Estimated reading time: 13 minute(s)
Maleah Davis could be a poster child for the struggle happening within the Black family in America. The precious four-year-old has captured the hearts and minds of the Houston community as she has been missing since May 4. She is presumed to be dead. The Houston Police Department has charged the mother’s boyfriend, 26-year-old Derion Vence, in connection with the child’s disappearance.
After police found traces of blood evidence linked to Maleah in a bathroom and hallway of the apartment he shared with Brittany Bowens and her daughter Maleah, Mr. Vence was charged with tampering with evidence of a human corpse. According to police, spots where blood had been cleaned up were also found.
Her remains have not been recovered.
As balloons in her memory go up and events in her honor are organized, what is not reported is the conundrum Black people, in particular, and families often find themselves in. Nothing in America works fully for their benefit.
Then her case, in some ways, seemed overshadowed as a police officer shot a Black woman to death May 13 in Baytown, Texas, about 25 miles east of Houston. Pamela Turner, who was unarmed and who family members say was non-violent, was killed as an officer tried to arrest her.
Student Minister Abdul Haleem Muhammad, the Houston-based Southwestern regional representative for the Honorable Minister Louis Farrakhan, said in a telephone interview, “There are too many unanswered questions in this case. There is suspicion not only on the boyfriend but also the mother in terms of what happened to little Maleah. Most importantly, the bigger picture for us is that we must find a way to protect our children and our women.”“According to the Honorable Elijah Muhammad and what he taught, you do not leave your daughter home alone with your husband or boyfriend,” he said. “The case is disheartening, and there is a whole lot of stuff going on behind the scenes. Take, for instance, the role of Child Protective Services (CPS) in the family. They have a history of taking our children at a higher rate for lesser reasons. Then on the flip side, if the system fails, we are left pointing the finger. We can’t have it both ways. Really, separation is the answer.” “None of these systems work for us—criminal justice, child welfare, medical system, educational system—nothing is working for us as a people. At the forefront is the destruction of our families. Our families are not strong. They are not strong for any number of reasons. Now anything goes. We have accepted the norms and customs of our oppressors and suffered consequences as a result. If their families are dysfunctional, you can bet ours are double theirs. Violence against children only follows this pattern,” the astute student minister concluded. In terms of violence against Black children, what he said was exactly correct. A study published in the JAMA Pediatrics found: “ ‘In the United States, many disparities that occur … are examples of how the history of racism can lead to disparate outcomes among groups,’ Hedwig Lee says, pointing out that overwhelmed parents of color are much less likely to have access to support such as comprehensive health care, lactation consultants, therapists, nannies, and the like.” “When we think of racial disparities, it’s not necessarily bias among CPS, but more about the large problems of social disparities. In many cases, parents are overwhelmed and not receiving enough support. That’s a social and economic problem,” Ms. Lee, one of the study’s authors, states. In other words, Black folk remain behind the eight ball, hamstrung like a camel in the desert. The National Center for the Victims of Crime found, compared with other segments of the population, victimization rates for Black children and youth are even higher. Evidence suggests that Black youth ages 12 to 19 are victims of violent crimes at significantly higher rates than their White peers. Black youth are three times more likely to be victims of reported child abuse or neglect, three times more likely to be victims of robbery, and five times more likely to be victims of homicide.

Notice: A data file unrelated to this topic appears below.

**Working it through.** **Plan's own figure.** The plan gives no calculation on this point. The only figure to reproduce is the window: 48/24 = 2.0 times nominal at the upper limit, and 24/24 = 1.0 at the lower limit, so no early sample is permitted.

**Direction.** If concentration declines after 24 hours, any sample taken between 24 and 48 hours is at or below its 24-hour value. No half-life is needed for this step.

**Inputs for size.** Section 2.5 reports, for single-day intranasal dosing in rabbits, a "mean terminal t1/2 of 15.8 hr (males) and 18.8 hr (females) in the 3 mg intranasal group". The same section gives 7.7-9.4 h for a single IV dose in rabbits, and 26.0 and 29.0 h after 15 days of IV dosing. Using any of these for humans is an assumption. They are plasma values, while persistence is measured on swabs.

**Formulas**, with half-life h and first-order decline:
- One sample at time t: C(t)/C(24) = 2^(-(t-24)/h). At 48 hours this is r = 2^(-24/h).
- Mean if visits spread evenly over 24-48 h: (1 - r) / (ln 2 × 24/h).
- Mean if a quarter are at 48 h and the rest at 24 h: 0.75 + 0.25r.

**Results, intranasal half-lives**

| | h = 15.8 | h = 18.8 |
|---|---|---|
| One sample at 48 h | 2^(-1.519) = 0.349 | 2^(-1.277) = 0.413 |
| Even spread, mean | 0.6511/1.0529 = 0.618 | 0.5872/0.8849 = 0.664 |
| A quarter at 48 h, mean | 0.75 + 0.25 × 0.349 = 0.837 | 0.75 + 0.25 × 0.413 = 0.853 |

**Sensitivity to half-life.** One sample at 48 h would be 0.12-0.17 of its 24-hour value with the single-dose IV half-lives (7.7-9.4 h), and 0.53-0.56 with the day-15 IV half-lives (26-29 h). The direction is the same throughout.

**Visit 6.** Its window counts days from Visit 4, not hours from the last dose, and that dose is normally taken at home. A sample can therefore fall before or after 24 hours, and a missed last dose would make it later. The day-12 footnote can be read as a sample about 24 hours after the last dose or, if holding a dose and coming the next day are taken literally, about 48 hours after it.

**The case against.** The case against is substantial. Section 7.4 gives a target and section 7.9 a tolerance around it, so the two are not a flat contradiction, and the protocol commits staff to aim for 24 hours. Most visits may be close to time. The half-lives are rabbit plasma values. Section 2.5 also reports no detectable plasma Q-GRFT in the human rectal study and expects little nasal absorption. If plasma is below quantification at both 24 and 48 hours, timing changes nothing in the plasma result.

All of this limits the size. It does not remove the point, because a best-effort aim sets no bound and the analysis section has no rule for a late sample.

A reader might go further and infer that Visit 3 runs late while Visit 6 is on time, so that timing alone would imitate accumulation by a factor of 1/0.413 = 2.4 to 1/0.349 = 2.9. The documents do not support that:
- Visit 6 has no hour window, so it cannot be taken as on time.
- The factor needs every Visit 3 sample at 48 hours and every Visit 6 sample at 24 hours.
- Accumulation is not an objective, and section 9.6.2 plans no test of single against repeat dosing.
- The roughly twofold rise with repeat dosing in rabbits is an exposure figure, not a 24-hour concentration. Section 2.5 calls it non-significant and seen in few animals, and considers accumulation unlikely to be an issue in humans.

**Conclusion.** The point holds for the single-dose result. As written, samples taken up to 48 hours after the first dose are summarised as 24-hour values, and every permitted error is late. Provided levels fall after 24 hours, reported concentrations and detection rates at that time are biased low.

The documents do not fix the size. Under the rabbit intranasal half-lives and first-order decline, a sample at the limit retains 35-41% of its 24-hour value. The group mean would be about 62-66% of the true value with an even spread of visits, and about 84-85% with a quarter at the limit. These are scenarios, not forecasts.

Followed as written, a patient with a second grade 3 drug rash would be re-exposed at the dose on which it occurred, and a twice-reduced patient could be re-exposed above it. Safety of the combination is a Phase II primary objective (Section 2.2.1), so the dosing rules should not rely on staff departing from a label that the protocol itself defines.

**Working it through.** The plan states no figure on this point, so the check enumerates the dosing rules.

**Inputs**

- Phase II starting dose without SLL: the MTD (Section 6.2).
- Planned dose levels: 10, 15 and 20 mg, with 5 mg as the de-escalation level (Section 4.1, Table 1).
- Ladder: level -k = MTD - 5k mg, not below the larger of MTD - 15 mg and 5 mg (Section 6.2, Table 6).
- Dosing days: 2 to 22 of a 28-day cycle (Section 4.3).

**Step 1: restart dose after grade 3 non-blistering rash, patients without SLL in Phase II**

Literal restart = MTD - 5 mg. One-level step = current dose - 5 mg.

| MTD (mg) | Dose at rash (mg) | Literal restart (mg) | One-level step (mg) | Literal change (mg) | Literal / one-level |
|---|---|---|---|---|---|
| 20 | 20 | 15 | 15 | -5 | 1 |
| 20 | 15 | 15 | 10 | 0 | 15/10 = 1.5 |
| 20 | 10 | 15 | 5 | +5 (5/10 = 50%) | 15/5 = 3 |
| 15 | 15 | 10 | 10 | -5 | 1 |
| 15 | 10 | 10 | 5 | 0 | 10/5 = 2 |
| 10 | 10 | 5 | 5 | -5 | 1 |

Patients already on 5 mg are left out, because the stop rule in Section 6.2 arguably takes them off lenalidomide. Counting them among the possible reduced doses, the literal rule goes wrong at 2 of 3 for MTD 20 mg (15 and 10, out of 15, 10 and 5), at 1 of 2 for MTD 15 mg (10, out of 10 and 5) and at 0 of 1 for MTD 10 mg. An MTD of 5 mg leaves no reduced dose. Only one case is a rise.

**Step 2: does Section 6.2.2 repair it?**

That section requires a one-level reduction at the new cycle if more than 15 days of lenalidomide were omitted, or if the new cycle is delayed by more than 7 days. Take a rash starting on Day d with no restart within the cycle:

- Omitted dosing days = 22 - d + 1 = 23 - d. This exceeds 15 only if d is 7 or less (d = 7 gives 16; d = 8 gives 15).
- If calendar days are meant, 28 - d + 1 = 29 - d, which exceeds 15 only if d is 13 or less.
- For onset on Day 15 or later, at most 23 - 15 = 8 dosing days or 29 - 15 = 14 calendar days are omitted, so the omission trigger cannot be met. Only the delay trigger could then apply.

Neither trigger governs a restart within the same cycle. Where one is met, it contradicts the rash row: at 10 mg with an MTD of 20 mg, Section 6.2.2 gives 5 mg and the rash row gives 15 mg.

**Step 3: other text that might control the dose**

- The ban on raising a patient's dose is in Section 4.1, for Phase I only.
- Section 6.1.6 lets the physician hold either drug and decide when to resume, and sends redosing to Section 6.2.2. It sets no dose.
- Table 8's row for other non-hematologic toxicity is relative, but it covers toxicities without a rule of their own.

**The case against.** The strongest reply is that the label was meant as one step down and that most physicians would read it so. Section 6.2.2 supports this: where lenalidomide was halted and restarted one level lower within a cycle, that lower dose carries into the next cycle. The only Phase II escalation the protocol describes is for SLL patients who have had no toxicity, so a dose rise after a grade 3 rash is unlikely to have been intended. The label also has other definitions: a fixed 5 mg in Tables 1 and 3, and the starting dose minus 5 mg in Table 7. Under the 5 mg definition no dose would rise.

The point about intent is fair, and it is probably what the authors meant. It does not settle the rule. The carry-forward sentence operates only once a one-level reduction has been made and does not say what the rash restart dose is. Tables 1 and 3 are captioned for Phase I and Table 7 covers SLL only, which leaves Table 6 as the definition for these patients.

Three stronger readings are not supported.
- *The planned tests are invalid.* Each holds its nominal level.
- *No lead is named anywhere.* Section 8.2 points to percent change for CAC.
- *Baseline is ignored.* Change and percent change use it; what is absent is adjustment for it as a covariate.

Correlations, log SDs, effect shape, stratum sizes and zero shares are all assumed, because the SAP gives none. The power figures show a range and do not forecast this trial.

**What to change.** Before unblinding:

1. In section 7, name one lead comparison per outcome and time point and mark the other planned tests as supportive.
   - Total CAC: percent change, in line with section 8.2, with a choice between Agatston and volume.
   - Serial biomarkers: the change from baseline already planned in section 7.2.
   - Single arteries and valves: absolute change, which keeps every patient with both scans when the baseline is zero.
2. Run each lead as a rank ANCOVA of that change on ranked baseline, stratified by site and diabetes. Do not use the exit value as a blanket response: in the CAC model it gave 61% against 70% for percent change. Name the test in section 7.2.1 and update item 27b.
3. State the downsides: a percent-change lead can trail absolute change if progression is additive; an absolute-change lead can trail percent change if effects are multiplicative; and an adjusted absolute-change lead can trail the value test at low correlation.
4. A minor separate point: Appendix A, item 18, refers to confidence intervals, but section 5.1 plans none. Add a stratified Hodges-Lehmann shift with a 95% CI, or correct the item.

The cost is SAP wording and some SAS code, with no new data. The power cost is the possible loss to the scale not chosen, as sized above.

Murder is the leading cause of death among Black youth ages 15 to 24. The Black Child Legacy Campaign astonishingly reports in California child abuse and neglect homicides were the third highest disproportionate cause of death from 1990-2009: “30 percent of decedents were African American children but only comprised 11 percent of the child population.” Their study also looked at child abuse and neglect homicide (a homicide where the perpetrator is the primary caregiver; a death in which a child is killed, either directly, or indirectly, by his/her caregiver). Seventy-seven percent of the child abuse and neglect homicides of Black children occurred in children 0 to 5 years of age. Sixty-one percent of the perpetrators of Black victims of child abuse and neglect homicides were the biological parents. This includes the mother or father acting alone, or both parents acting together.